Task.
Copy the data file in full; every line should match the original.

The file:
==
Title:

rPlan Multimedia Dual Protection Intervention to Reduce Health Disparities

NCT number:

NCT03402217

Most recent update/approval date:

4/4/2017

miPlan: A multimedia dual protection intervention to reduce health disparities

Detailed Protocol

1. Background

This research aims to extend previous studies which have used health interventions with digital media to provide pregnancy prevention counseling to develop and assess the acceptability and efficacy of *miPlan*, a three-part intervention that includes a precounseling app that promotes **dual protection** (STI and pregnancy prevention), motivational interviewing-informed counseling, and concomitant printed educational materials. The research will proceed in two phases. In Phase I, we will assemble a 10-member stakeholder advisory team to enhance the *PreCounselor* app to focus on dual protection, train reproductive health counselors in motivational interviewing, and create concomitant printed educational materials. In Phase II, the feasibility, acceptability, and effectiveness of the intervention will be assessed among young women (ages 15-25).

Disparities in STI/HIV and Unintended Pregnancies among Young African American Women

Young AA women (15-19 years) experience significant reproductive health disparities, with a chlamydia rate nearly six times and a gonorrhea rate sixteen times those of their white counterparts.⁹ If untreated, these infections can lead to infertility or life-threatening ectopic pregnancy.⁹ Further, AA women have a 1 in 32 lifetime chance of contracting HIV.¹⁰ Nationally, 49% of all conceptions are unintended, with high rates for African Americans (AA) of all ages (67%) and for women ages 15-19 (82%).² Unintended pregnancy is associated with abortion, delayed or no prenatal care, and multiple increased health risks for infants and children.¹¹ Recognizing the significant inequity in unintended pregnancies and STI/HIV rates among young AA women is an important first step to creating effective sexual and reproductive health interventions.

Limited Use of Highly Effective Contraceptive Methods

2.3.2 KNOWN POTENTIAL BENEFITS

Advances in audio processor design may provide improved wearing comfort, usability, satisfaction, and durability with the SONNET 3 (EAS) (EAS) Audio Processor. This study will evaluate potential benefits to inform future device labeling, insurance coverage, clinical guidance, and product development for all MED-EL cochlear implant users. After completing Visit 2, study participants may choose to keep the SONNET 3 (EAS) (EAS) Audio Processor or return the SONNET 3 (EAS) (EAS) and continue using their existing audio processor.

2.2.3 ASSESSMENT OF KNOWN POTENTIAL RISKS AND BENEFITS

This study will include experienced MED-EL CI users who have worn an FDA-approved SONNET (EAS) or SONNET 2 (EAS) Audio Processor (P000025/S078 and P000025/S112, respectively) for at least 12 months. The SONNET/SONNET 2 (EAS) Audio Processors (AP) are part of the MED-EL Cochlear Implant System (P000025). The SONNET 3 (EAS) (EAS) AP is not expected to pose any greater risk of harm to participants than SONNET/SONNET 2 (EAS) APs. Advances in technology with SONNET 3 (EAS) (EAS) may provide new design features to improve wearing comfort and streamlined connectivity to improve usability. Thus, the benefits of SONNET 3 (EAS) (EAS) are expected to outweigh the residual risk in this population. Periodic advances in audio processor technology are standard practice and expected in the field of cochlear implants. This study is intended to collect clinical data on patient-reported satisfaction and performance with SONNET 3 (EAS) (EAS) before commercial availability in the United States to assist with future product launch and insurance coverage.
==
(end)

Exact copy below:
Title:

rPlan Multimedia Dual Protection Intervention to Reduce Health Disparities

NCT number:

NCT03402217

Most recent update/approval date:

4/4/2017

miPlan: A multimedia dual protection intervention to reduce health disparities

Detailed Protocol

1. Background

This research aims to extend previous studies which have used health interventions with digital media to provide pregnancy prevention counseling to develop and assess the acceptability and efficacy of *miPlan*, a three-part intervention that includes a precounseling app that promotes **dual protection** (STI and pregnancy prevention), motivational interviewing-informed counseling, and concomitant printed educational materials. The research will proceed in two phases. In Phase I, we will assemble a 10-member stakeholder advisory team to enhance the *PreCounselor* app to focus on dual protection, train reproductive health counselors in motivational interviewing, and create concomitant printed educational materials. In Phase II, the feasibility, acceptability, and effectiveness of the intervention will be assessed among young women (ages 15-25).

Disparities in STI/HIV and Unintended Pregnancies among Young African American Women

Young AA women (15-19 years) experience significant reproductive health disparities, with a chlamydia rate nearly six times and a gonorrhea rate sixteen times those of their white counterparts.⁹ If untreated, these infections can lead to infertility or life-threatening ectopic pregnancy.⁹ Further, AA women have a 1 in 32 lifetime chance of contracting HIV.¹⁰ Nationally, 49% of all conceptions are unintended, with high rates for African Americans (AA) of all ages (67%) and for women ages 15-19 (82%).² Unintended pregnancy is associated with abortion, delayed or no prenatal care, and multiple increased health risks for infants and children.¹¹ Recognizing the significant inequity in unintended pregnancies and STI/HIV rates among young AA women is an important first step to creating effective sexual and reproductive health interventions.

Limited Use of Highly Effective Contraceptive Methods

2.3.2 KNOWN POTENTIAL BENEFITS

Advances in audio processor design may provide improved wearing comfort, usability, satisfaction, and durability with the SONNET 3 (EAS) (EAS) Audio Processor. This study will evaluate potential benefits to inform future device labeling, insurance coverage, clinical guidance, and product development for all MED-EL cochlear implant users. After completing Visit 2, study participants may choose to keep the SONNET 3 (EAS) (EAS) Audio Processor or return the SONNET 3 (EAS) (EAS) and continue using their existing audio processor.

2.2.3 ASSESSMENT OF KNOWN POTENTIAL RISKS AND BENEFITS

This study will include experienced MED-EL CI users who have worn an FDA-approved SONNET (EAS) or SONNET 2 (EAS) Audio Processor (P000025/S078 and P000025/S112, respectively) for at least 12 months. The SONNET/SONNET 2 (EAS) Audio Processors (AP) are part of the MED-EL Cochlear Implant System (P000025). The SONNET 3 (EAS) (EAS) AP is not expected to pose any greater risk of harm to participants than SONNET/SONNET 2 (EAS) APs. Advances in technology with SONNET 3 (EAS) (EAS) may provide new design features to improve wearing comfort and streamlined connectivity to improve usability. Thus, the benefits of SONNET 3 (EAS) (EAS) are expected to outweigh the residual risk in this population. Periodic advances in audio processor technology are standard practice and expected in the field of cochlear implants. This study is intended to collect clinical data on patient-reported satisfaction and performance with SONNET 3 (EAS) (EAS) before commercial availability in the United States to assist with future product launch and insurance coverage.